Intersted in going broke? Should banks raise interest rates?

Eamon Keane of Newstalk 106I had the pleasure of being on Newstalk last week with Eamon Keane and during our brief chat I had mentioned that banks are lending out money cheaper than they can buy it, this was mentioned back to me by a client and he wanted to know if it was simply a slip of the tongue, because banks of course, do not lend money at a loss.

In fact that is precisely what is happening at the moment because the 3 month Euribor – which is the rate banks generally are buying their money at- is at 4.742%. Several banks are lending at less than this price namely NIB, Halifax, Bank of Scotland, Bank of Ireland and PTsb. So how is this happening? How can any CEO let their institution lend money at a price that will cause shareholder loss?

I suppose it’s down to a few factors, firstly banks don’t HAVE to buy money at the 3 month Euribor rate, they may be operating on the 1 month money which is currently selling at 4.349%, or they may be using any deposit reserves, typically they are paying 4% or less and are lending out at a higher rate, so in this instance 4.7% is still a decent profit. Investor and commercial loans are also bearing the brunt of the credit burden because residential mortgage rates are staying down while investor loan margins are increasing, commercial loans are normally Euribor linked so they have to pay more as a matter of course.

Banks are talking about increased cost being a reason for cutbacks, they are colluding to reduce broker commissions, job layoffs will follow, and the HR opaque area of contractors has not been examined. Banks often use contractors in their I.T. areas and in various other roles, there is no way of telling who will or won’t get their contract renewed and in a down market these workers don’t have the same set of rights as permanent employees so I suspect we will see them getting short end of the stick in many cases.

Other lenders are trying to ‘call the bottom’ and in some way rejuvenate a market that has had its confidence severely shaken, the Eurozone is feeling the pinch as well, certainly the trading figures from Germany where retail sales are down 1.6% was a huge shock to the financial community and it is only now, on the back of concrete information like this that the ECB may step in with a stimulative rate move. However, and you heard it hear first – when these cuts come some banks will not pass on the decreased rate to clients. Why? Because unless the interbank rates are coming down then profits will be hit as reserves dwindle during the present liquidity crush.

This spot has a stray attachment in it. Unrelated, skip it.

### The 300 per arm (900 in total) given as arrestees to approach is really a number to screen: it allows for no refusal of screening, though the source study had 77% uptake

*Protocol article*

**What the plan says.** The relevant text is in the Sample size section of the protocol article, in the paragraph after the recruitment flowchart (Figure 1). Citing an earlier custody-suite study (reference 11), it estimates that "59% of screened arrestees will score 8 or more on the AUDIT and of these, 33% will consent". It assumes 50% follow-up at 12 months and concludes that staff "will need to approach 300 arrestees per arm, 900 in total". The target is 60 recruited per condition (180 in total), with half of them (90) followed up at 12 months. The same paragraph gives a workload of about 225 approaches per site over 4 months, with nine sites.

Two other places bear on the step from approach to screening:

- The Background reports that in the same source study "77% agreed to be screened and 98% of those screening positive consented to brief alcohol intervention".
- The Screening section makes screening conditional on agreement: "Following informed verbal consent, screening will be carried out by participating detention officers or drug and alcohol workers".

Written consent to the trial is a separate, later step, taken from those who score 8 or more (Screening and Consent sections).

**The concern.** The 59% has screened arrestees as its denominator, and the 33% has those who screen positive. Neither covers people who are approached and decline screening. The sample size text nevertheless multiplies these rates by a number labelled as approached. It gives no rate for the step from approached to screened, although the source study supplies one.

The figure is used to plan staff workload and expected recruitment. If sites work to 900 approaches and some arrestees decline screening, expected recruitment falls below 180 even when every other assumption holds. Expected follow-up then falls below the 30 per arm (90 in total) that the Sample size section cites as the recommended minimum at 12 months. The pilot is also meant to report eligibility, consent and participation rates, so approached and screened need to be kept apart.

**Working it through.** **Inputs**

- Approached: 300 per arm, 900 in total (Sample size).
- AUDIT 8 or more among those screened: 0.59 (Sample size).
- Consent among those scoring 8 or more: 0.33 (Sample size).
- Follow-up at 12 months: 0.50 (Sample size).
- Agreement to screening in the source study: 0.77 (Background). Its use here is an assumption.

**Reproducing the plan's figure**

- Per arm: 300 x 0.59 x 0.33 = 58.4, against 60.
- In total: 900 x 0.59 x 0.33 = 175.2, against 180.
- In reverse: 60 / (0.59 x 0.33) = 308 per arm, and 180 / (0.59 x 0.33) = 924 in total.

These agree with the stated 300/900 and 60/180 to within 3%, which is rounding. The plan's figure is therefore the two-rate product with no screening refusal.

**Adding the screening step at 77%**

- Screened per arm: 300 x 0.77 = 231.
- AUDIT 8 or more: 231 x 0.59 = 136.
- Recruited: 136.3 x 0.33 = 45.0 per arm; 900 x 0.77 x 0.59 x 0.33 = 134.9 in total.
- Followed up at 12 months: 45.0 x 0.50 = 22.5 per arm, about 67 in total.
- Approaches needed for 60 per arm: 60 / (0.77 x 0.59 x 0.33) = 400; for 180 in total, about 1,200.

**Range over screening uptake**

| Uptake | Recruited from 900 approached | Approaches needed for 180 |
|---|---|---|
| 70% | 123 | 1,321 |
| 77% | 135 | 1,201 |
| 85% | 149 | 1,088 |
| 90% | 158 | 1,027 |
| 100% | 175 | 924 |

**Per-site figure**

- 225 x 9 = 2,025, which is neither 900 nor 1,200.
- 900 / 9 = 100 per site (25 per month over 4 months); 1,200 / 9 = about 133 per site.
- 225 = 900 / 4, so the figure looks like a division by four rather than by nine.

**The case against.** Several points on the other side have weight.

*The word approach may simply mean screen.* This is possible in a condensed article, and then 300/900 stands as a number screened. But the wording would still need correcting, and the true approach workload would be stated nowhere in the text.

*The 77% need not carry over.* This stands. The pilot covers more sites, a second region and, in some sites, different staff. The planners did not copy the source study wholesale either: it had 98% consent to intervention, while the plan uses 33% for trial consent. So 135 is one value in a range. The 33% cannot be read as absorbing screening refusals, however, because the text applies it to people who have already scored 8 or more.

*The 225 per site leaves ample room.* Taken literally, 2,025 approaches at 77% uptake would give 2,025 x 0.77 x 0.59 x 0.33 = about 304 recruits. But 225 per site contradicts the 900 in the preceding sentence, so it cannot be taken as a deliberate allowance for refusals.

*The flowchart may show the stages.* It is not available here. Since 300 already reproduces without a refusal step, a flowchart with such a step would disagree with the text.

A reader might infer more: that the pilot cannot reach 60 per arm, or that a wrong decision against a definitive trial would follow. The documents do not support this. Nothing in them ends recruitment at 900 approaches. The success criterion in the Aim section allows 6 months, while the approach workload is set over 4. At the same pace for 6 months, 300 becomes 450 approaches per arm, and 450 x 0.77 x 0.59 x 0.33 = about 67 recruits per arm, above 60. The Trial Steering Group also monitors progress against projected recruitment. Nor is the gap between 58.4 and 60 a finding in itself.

The short term compression on rates will have to have a market effect at some stage and this is visible in the UK where First Direct have stopped lending. In the USA lending is almost at a standstill and then there have been huge bailouts sponsored by the Fed. If you are under the impression the Fed can bail out all and sundry think again, the market cap of the US equities market is just over 4 trillion, the market cap of the Fed is about 1 trillion so they can’t just go on fixing things forever, the market will have to self heal at some point.

Bank of Japan, Falling YENOne thing that we may be seeing while bottom calls are being made is the bottom of the buck. The US dollar is in its worst bear market in history. The Fed has been called in several times with emergency moves to help out, even evoking laws that were designed during the Great Depression in order to do so, but the quick inflation and sinking dollar can only go so far before something gives.

For a start the Japanese Yen has been performing well despite an uninspiring economic situation there, this is likely because the Yen is a ‘safe’ currency and traders have moved into it as a dollar hedge, business in Japan must be feeling the effect of a strong Yen, for instance, it makes their car exports more expensive, and the Tankan Survey carried out by the bank of Japan shows that sentiment in that nation is running low.

Yen futures are now dropping in value, and the Euro (sometimes referred to as the anti-dollar) looks set to drop too, the reduction of interest rates would possibly help reduce strength and its this coupled with inflation being where it needs to be and figures showing a slow down in economy that may prompt the ECB to deploy a rate cut. The merest possibility of a rate cut made the Euro fall against the dollar.

Thankfully lending is still working well in Ireland and the international credit crisis is not affecting Ireland and Irish mortgages the way it is in other countries, however, it doesn’t mean that the rate cut which is now (finally!) becoming more likely will alleviate borrowers on variable rates, the money market prices on Euro short sells indicates that the belief is out there that a rate cut is coming, the interesting thing will be to see if that rate cut finds its way into the consumers pocket!

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